Don't Look Back | dreamthinkspeak

Don't Look Back | dreamthinkspeakLeft photo - Charles Mason. Cover photo - Gideon Mendel

I was thrilled when I learned that the Perth International Arts Festival had in its program a play to be set in an old Treasury Building. I've had previous opportunities to see plays in unusual places like hospitals, churches, museums and even in prisons, but this would be my first time walking through a building of this type. During the last century, many theatre companies and directors, such as the polish Jerzy Grotowski and the Italian Luca Ronconi, decided to take their work out of the traditional theatre, setting them in non-conventional spaces. All of them, in different ways, were driven by an original idea that the French poet, actor and director Antonin Artaud had at the beginning of the last century. Artaud believed it would be necessary to change the traditional structure of the Theatre stage to make the audience more active during the performance. More recently, this type of Theatre has been more widely known by an expression until then used mostly in other Arts: “site-specific”, rightfully meaning that the work takes place in venues adapted from other purposes, not inside a traditional Theatre building.

Since its foundation in 1999 by artistic director Tristan Sharps, the English company dreamthinkspeak, in Perth for the first time with Don't Look Back for this year's Perth International Arts Festival, has chosen to follow the site-specific path. They have been exploring different environments, like a paper factory in Moscow and the old Majestic Hotel in Kuala Lumpur. When a director decides to use the site-specific approach he has two ways to deal with the audience. In the first, the public follows the actors through the setting from the beginning until the end of the play. Alternatively, he can split the audience in small groups, which then watch the performance step by step, room by room, following a time-staggered roster. In Don't Look Back, Sharps has chosen the second approach. Groups were formed by three persons, in my case myself and a very kind and curious couple.

As I wrote before, I was thrilled, but my two fellow group-mates seemed more scared than excited. For us, the performance started five minutes after we were introduced, and five minutes later we were comfortably walking around the old Treasury building, opening and closing doors, trying to find out where to go, and even trying to wake up some actors/characters who seemed to be asleep. I was having fun with the group, and I was enchanted by dreamthinkspeak's beautiful and touching scenarios, but in my understanding that this was still Theatre, something was missing: the text.

The decision to work in a site-specific setting is usually made not just because a director or company wants to try something different. Most of the time it is because someone believes that one text or one play could work better in a place different to a traditional theatre. A young Brazilian director called Antonio Araujo, for exemple, chose to perform a version of “The Book of Job” in a hospital, because it was the place for trying to cure our plagues. In Don't Look Back, Sharps chose not to use a formal text. The actors, most of them Western Australian students, speak just a few, rare words. Therefore, the story inspired by the myth of Orpheus and Eurydice, is told through beautiful scenarios and an equally beautiful soundtrack by Max Richter. Such scenarios can be very small, miniatures of a scene we had just seen in natural size in a previous room. Or a black and white film. Or even a room sparkled with hundreds of tea-light candles. These scenarios make the performance powerful, because the images are breathtaking. Nevertheless, in my opinion, the theatrical nature of this performance would become more powerful if a good set of words were added to the right places.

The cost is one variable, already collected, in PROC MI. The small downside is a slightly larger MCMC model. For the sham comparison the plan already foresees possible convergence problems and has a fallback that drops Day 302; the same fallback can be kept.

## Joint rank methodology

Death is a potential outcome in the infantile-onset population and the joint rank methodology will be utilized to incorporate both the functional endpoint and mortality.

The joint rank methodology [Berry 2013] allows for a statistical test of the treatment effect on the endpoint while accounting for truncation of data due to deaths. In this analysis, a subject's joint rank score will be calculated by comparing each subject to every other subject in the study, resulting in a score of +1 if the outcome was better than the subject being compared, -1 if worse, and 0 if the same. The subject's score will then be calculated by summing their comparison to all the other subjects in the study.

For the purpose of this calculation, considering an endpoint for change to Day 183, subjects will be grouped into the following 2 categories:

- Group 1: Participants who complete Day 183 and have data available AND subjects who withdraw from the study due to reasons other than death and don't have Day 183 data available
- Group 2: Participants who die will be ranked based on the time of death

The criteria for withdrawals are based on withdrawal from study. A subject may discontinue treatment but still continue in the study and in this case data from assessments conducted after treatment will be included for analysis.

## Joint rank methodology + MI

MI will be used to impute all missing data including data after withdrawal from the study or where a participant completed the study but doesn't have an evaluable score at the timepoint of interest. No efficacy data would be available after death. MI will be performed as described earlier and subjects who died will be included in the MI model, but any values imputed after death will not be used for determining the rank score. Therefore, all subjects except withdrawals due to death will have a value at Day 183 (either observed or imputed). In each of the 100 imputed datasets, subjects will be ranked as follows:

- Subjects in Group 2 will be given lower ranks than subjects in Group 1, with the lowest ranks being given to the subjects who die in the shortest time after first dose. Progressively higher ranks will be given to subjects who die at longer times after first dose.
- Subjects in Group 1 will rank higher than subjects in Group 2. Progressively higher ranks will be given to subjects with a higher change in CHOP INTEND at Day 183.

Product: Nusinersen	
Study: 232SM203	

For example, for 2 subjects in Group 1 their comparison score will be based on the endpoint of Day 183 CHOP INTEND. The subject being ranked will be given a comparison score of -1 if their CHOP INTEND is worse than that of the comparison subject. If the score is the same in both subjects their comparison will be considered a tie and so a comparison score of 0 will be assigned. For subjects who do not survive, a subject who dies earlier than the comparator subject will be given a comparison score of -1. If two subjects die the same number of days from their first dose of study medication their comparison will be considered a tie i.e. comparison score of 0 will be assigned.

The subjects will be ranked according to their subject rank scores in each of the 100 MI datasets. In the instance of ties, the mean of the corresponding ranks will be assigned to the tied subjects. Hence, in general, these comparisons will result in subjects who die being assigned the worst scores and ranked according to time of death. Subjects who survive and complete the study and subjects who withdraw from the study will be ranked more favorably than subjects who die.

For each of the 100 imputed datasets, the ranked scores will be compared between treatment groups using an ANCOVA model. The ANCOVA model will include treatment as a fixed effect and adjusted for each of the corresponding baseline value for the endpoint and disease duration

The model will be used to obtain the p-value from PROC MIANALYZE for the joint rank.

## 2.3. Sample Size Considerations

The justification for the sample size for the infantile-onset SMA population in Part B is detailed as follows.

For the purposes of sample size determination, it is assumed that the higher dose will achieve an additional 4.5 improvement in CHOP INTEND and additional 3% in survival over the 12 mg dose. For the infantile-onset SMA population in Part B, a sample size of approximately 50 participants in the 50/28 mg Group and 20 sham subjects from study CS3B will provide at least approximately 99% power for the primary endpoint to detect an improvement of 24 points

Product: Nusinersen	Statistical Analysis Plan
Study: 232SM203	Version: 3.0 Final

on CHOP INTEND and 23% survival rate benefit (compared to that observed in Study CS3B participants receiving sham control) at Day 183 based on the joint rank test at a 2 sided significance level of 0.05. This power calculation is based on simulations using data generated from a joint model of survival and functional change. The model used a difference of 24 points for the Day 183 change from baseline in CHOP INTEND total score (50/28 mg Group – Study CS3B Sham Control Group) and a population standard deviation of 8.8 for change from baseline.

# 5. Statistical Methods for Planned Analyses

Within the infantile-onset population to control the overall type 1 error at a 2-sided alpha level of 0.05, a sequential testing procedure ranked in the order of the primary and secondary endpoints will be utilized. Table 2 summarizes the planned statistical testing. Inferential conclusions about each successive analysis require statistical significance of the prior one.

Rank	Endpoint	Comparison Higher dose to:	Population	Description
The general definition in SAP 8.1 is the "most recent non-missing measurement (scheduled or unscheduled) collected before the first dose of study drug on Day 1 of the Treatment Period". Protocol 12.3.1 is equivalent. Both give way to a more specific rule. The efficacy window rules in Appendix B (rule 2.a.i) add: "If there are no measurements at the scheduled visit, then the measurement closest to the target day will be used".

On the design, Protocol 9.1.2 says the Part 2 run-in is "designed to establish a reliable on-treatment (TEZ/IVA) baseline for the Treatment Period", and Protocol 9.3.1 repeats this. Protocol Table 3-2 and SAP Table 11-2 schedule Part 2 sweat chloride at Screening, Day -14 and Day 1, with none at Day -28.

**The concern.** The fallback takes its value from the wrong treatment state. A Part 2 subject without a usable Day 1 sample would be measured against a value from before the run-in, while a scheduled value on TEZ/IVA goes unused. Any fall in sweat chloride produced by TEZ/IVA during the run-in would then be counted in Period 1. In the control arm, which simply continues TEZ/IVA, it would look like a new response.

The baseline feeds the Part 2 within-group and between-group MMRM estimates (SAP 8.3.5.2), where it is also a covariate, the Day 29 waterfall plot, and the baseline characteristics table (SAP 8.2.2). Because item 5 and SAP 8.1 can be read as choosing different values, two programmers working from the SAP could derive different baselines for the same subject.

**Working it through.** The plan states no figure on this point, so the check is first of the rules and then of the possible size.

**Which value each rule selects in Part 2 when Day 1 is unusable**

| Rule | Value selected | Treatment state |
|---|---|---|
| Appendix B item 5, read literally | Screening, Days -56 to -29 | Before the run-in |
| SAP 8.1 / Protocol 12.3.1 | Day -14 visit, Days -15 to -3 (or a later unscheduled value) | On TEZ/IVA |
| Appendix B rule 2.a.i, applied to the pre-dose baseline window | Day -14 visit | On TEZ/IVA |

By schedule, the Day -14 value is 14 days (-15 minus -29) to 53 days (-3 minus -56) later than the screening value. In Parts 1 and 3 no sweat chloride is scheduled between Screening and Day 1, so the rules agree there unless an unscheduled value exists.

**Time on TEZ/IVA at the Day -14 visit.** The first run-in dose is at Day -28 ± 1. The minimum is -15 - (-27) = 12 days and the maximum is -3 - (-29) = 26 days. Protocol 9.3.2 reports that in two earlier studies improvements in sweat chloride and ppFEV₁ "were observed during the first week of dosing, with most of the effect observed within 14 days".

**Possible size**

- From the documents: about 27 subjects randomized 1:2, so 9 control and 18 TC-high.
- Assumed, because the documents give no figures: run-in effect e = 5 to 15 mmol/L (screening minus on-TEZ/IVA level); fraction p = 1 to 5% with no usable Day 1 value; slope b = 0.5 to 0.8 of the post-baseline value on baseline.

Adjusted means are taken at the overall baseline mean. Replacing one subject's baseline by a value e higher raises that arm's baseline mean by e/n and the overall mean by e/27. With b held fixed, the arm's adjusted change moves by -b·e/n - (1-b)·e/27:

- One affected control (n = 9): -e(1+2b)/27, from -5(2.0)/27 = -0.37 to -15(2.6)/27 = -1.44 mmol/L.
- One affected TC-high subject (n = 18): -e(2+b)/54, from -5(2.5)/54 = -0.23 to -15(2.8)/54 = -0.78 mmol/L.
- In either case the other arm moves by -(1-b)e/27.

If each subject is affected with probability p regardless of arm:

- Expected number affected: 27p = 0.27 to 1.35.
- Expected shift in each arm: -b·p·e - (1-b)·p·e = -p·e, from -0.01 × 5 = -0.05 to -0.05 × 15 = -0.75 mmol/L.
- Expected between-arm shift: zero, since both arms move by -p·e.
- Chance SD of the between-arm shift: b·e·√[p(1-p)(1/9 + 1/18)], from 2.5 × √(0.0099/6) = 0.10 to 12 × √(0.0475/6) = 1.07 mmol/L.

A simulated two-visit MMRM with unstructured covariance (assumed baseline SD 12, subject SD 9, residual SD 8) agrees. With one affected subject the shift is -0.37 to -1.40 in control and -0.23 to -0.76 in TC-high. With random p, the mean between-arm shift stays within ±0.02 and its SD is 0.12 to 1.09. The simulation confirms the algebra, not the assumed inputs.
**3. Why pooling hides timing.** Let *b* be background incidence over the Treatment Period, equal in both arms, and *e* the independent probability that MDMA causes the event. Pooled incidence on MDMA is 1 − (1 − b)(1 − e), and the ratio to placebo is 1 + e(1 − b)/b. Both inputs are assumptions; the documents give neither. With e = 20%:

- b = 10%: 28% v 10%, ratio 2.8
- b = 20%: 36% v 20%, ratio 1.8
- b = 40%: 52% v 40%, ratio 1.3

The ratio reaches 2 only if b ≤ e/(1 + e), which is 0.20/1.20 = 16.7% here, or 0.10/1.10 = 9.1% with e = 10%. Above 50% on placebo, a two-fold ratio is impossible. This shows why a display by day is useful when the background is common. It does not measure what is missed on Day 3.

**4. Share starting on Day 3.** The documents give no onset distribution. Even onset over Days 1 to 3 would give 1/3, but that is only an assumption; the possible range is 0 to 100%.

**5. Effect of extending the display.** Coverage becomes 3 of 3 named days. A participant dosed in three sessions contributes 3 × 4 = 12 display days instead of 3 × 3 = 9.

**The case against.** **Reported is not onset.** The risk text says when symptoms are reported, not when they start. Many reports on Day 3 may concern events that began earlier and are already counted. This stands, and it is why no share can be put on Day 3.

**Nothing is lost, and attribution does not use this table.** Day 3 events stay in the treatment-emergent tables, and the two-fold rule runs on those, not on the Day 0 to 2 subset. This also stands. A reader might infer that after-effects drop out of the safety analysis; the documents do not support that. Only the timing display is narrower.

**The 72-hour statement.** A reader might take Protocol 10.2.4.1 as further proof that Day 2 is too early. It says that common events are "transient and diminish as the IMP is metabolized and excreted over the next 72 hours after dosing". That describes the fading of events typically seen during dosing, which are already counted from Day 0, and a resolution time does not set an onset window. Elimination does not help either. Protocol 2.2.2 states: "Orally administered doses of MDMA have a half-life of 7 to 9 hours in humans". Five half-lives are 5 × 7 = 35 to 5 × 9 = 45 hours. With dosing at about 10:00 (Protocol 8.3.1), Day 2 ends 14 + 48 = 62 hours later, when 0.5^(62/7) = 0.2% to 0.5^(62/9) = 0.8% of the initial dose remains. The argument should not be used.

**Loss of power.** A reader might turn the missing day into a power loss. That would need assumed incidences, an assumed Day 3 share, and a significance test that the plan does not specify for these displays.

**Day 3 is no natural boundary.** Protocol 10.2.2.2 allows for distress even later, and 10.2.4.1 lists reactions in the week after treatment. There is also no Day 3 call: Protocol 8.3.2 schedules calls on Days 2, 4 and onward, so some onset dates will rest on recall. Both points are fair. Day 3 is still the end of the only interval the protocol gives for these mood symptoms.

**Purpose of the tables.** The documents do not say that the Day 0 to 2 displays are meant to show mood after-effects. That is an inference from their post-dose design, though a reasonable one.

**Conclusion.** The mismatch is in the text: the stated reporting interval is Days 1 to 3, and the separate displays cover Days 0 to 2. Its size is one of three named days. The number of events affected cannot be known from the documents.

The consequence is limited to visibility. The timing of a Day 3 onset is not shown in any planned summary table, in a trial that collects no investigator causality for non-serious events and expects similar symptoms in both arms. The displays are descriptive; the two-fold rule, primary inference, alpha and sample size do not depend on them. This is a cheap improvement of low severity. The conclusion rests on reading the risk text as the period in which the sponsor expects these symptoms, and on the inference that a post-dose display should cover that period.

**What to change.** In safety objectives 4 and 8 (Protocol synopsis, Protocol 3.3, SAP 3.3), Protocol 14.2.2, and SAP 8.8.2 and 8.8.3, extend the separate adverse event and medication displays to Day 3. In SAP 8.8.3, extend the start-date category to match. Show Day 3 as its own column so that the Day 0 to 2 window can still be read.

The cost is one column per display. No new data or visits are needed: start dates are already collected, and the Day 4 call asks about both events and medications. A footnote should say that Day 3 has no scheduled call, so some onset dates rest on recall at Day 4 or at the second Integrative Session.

At the end, when my group reached the room where well-known violinist Paul Wright plays beautifully his instrument, somebody said: “what a beautiful building”. The scene, not exactly part of the play, reminded me that even when the play is not good, a site-specific performance allows the audience to at least say “what a beautiful building” about a landmark which, otherwise, would never had been visited. Sharps chose his building in Perth very well. He also did a wonderful job adapting Don't Look Back to the old Treasury site. All the corridors, the stairs and the rooms are perfect for the scenarios he had in mind, and they are very effective in transporting the audience to a “magical, or at least different world”, as someone from the public wrote in the visitor's book that day.

Although I felt that some text or at least a little more words would have enriched it's Theatrical nature, Don't Look Back is a beautiful and powerful performance. Like other plays I've seen in different buildings throughout the world, the audience can love it or can hate it, but will never be indifferent to Sharps' work, and that is something really important in art.

Don’t Look Back

Venue: Old Treasury Building | enter from Cathedral Ave off St Georges Tce
When: Sat 9 Feb – Sun 24 Feb. Performances commence at 5min intervals and limited to 3 people only. Exact start time confirmed when you book. Please check your ticket and arrive 15min before your session starts.
Duration: Approx 1hr no interval
Prices: Standard $60/Friends $50/Conc $55
Bookings: | Festival info 6488 5555

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